Search for Cases

Case Details

Case Code: BENV035
Case Length: 13 Pages 
Period: 2014- 2018      
Pub Date: 2017
Teaching Note: Available
Organization : Petrobras
Industry : Oil and Gas
Countries : Brazil
Themes: Business Environment/Business Ethics/ Corporate Governance
Case Studies  
Business Strategy
Human Resource Management
IT and Systems
Leadership & Entrepreneurship

Petrobras Scandal: Brazil’s Biggest Corruption Case

<<Previous Page



Despite the global belief in its ethical credentials, Petrobras found itself at the center of the largest corruption scandal in Brazil’s history in 2014. The corruption at Petrobras caused widespread anger among Brazilians who were concerned that public funds were being used to enrich the political and economic elite. But corruption was not new to Brazilian society. For much of its modern history, the country had been plagued by severe corruption. There was deep-rooted inequlity in Brazil since colonial times, when the Portuguese colonists had grown rich by exploiting slaves. Though Brazil abolished slavery in 1888, inequality and corruption remained firmly entrenched in post-slavery Brazil. According to Brian Winter (Winter), vice president of the Americas Society and Council of the Americas AS/COA)..
Business Environment Case Studies | Case Study in Management, Operations, Strategies, IT and Systems, Case Studies
Business Environment Case Studies Case Studies | Case Study in Management, Operations, Strategies, IT and Systems, Case Studies
PayPal (11 USD)



The Petrobras scandal, dubbed petrolao (the “big oily” ), was a massive conspiracy carried out from 2004 to 2012 to defraud Petrobras. The scandal was an enormous matrix of secretive schemes involving three sectors – politicians, businessmen, and Petrobras employees who had joined hands over the years to illicitly channel billions of dollars out of the company. The scandal involved the payment of bribes by an alleged cartel of engineering and construction firms to Petrobras executives to win overpriced contracts from the state-run oil firm..


The Petrobras scandal came to light in mid-2013, when the Brazilian police detained a money launderer, Alberto Youssef (Youssef), on charges of bribing Paulo Roberto Costa (Costa), former director of supply at Petrobras. Youssef revealed shocking information that led to the discovery of a massive kickback scheme involving many of the elite from Brazil’s public and private sectors. Costa confessed that construction companies had won contracts by channeling over US$3.7 billion into campaign slush funds. In March 2014, former Petrobras manager Pedro Barusco (Barusco) offered evidence of corruption that some of the Petrobras contracts had been inflated. Public prosecutors claimed that Costa had collected 1-5% bribes on flattened contracts, for which a club of contractors from six companies organized an illegal cartel to fix Petrobras bids....


Though the scandal first came to light in March 2014, its economic and political repercussions were being measured after a year. With the unfolding of the scandal, the country faced the challenges of rising unemployment, mounting inflation, and devaluation of the currency and the government budget deficit rose to 6.75% in 2014, more than double what it had been in 2013. Given the size and breadth of Petrobras’ reach in the country’s economy, Samuel Pessoa (Pessoa), a leading economist, projected that the company’s distress would plunge the faltering Brazilian economy into recession, the worst in 25 years...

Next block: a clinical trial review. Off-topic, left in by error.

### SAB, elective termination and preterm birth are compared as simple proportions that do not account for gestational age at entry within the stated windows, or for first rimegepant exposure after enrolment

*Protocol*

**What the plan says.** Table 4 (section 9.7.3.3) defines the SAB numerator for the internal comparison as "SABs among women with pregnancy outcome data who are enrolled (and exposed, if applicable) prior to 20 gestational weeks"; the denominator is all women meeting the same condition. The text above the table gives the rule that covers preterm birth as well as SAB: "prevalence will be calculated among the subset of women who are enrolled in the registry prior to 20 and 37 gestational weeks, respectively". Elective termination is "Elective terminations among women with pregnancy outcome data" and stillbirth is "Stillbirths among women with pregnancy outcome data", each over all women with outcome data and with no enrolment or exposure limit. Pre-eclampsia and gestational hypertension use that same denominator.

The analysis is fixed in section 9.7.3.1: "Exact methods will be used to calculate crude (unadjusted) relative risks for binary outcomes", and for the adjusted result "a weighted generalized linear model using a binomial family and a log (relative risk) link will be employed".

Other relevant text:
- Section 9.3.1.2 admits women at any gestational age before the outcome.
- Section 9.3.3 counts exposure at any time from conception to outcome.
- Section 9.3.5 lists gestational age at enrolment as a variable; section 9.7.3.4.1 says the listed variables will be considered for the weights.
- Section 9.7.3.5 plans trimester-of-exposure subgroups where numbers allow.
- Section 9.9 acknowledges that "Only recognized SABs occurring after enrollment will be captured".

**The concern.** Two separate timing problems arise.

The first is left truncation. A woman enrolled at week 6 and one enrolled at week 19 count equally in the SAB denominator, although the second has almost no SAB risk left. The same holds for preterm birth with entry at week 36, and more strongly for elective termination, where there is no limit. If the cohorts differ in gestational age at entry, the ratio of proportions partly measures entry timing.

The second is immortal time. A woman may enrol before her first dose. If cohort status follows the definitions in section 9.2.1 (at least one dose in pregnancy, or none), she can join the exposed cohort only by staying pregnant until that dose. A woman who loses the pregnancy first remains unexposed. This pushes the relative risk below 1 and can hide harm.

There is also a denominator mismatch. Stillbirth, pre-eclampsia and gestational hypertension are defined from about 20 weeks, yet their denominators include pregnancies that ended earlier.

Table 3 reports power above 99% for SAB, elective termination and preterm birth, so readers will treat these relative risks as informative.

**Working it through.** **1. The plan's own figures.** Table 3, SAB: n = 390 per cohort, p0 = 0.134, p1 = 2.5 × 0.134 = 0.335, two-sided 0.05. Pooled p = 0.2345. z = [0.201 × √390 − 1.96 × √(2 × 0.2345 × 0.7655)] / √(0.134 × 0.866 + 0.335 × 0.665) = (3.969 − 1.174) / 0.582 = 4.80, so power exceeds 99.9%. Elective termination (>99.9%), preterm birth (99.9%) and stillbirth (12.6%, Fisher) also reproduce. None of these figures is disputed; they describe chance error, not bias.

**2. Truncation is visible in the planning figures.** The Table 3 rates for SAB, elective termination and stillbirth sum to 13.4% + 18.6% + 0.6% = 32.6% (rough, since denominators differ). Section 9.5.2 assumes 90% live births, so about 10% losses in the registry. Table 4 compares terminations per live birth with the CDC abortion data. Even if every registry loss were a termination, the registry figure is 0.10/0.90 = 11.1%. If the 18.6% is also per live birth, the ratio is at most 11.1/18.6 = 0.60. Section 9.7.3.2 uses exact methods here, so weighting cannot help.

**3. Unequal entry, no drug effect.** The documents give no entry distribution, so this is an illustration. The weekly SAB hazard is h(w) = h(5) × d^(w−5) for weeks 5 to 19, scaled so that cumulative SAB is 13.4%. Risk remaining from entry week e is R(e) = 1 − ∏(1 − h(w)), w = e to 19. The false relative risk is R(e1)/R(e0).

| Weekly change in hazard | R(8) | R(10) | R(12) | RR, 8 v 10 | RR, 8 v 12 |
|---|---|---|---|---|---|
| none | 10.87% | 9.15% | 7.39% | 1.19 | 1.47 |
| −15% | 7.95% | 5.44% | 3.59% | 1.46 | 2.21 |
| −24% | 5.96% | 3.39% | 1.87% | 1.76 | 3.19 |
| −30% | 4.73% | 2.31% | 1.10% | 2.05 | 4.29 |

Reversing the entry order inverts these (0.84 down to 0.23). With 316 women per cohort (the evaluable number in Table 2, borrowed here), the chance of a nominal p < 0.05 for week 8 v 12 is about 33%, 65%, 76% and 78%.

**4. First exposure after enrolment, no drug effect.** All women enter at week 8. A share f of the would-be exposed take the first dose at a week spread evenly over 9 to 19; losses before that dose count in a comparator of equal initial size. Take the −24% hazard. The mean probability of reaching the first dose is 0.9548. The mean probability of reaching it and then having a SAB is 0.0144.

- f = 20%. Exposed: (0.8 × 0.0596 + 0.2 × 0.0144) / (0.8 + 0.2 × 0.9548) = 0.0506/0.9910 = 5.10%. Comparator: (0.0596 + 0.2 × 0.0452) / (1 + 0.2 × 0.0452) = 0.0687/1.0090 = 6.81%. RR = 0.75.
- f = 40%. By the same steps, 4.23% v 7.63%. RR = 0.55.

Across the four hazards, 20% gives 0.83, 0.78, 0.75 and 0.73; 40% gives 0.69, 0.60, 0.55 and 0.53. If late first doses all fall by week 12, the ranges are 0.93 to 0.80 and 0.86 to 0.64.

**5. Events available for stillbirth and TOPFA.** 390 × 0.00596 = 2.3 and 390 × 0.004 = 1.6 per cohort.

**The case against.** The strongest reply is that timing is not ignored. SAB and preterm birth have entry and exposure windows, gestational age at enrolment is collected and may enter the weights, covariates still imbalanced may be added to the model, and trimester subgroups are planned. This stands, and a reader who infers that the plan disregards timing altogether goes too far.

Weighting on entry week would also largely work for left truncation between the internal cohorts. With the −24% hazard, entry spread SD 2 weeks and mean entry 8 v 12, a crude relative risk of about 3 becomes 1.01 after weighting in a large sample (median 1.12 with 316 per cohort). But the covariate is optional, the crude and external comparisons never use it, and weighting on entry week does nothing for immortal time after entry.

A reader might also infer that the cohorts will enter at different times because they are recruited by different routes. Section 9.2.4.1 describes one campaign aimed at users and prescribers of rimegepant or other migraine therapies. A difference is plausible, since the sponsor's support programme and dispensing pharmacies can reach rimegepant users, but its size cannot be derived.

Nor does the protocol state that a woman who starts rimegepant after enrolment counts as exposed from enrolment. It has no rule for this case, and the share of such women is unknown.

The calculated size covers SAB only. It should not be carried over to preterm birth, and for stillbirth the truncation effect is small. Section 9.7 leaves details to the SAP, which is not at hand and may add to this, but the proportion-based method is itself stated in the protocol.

The Petrobras scandal tarnished the image of the country and was regarded as a national shame. After the breakout of the kickback scheme, Brazil was rocked by anti-government demonstrations and protests, with investigations being demanded into the corruption by politicians. It altered the political landscape, away from the preference of the leftist PT for state control of the economy. The scandal was so audacious and implicated such well-known political figures that it left Brazil in shock. It dramatically brought down the reputation of many of the nation’s top politicians and law makers, including the leaders of both chambers of Congress....


The Operation Car Wash investigation was criticized by 105 lawyers representing the defendants who accused the Judge and the prosecutors of violating their clients’ presumption of innocence and right to due process. They alleged that Moro had abused the power to imprison defendants temporarily in order to force them to sign plea agreements. Some observers were concerned about the investigation that relied too heavily on evidence derived from plea bargains. Critics pointed out that both Rousseff and Lula faced a smear campaign by the country’s right-wing opposition parties who alleged that the ruling party had lost control...


Despite the major challenges that Petrobras was facing, some analysts felt that it was still not the end of the road for the company. Ben Van Beurden (Beurden), CEO of Royal Dutch Shell plc, said, “I have 100 percent confidence that Petrobras will come through this probably as a stronger company than it was before.” Observers expected that the investigation would help Brazil’s institutions emerge stronger and enable them to correct the wrongdoings, which might set the stage for a better investment and credit risk environment in the country in the long run. Since 85% of Brazil’s sovereign debt was held domestically, the country would be less affected by currency depreciation, they said..


Exhibit I:Forbes’ List of the 10 Biggest Public Oil & Gas Companies in the World (2016)
Exhibit II: Operation Car Wash in Numbers